Understand the why behind the rules.  Then you will understand when you can (and maybe should) bend or break them and when you should add to them.  You also have to decide how much risk is tolerable to you.  And don’t apologize for that.

There are so many “rules” that it would be impossible for the average person to even know all of them, never mind remember them all.  There are so many “rules” that to follow all of them all of the time means not living.  Having said that, sometimes “rules” actually allow you to live better and actually be more free.  If you’re not safe you’re not free.

My number one rule is this:  Listen to your gut.

I’m not saying your gut is always right that there’s danger.  I am saying your gut is always right about the fact that you’re missing something and need to figure it out. I am saying that if your gut is telling you that something is off, then examine it.  Your gut, or intuition, tells you that you need to pay attention, that you need to question, that you need to think. (By the way, you might not have time to ponder things;  In those cases just go with the intuition and ponder it later.)  Your gut tells you that your brain has picked up on something and you aren’t fully aware of it yet.  Is it a triggered memory or a present threat or both?  Is there something about that person’s body language that’s telling you things aren’t as they appear?  Was that noise outside a burglar or a racoon in the garbage?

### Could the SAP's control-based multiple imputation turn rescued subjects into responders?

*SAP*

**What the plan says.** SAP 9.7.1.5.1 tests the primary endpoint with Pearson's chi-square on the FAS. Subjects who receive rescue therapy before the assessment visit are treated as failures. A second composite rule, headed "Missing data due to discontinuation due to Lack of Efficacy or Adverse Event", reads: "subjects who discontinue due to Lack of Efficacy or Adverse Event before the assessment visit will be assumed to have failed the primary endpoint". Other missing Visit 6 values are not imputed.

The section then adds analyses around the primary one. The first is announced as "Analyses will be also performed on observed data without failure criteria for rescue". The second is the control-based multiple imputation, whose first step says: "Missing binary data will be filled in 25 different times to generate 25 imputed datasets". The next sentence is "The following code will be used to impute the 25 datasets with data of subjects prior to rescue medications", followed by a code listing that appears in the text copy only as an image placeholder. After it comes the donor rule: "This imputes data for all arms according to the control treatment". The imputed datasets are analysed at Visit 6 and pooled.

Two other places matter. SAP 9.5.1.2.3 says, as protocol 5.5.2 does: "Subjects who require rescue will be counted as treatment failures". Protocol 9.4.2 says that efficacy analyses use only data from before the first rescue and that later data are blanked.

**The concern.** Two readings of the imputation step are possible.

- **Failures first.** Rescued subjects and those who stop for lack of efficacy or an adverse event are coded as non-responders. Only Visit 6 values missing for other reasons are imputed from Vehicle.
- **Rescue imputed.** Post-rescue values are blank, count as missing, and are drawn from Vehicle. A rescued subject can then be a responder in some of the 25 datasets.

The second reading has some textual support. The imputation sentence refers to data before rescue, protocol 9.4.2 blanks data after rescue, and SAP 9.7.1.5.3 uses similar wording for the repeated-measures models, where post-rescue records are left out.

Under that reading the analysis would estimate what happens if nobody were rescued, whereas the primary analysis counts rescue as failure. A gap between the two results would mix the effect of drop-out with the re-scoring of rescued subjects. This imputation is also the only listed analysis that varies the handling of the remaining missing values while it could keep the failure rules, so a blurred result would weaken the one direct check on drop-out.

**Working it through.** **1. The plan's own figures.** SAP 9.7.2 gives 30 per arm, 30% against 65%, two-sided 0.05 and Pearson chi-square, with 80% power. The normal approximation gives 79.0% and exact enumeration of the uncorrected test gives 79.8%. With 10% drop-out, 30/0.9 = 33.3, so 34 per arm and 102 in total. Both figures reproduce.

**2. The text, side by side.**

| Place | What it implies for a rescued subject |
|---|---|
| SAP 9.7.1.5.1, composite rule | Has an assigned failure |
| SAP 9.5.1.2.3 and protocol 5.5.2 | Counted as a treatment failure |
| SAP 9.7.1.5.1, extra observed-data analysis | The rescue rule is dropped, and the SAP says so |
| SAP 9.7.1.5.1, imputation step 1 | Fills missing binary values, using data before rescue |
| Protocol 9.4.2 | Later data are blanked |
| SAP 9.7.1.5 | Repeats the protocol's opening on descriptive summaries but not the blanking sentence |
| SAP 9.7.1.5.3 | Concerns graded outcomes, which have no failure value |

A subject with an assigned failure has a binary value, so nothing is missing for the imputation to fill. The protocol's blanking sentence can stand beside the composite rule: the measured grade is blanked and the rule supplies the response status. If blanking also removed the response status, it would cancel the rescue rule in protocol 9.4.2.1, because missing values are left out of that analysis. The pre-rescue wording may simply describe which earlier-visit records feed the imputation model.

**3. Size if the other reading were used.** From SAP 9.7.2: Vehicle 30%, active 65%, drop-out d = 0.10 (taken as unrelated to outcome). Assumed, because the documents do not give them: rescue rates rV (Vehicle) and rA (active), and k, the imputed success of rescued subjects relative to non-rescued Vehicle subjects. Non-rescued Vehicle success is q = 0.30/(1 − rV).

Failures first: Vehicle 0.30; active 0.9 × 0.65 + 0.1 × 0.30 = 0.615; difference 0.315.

Be careful not to minimize, deny, or rationalize away a real threat.  Don`t buy into things like, "You're just being over-sensitive" or "But he's a nice guy".  You also don’t have to live in fear.  If you’re feeling fearful about something then take action.  The action might be to walk away, or take the earbuds out of your ears, or talk to someone, or fight back (or not fight back), or get a locking lid for that garbage can.

Be smart, do the best you can, be aware, keep thinking, trust your gut, and, if something bad happens, remember this:  

It’s not your fault.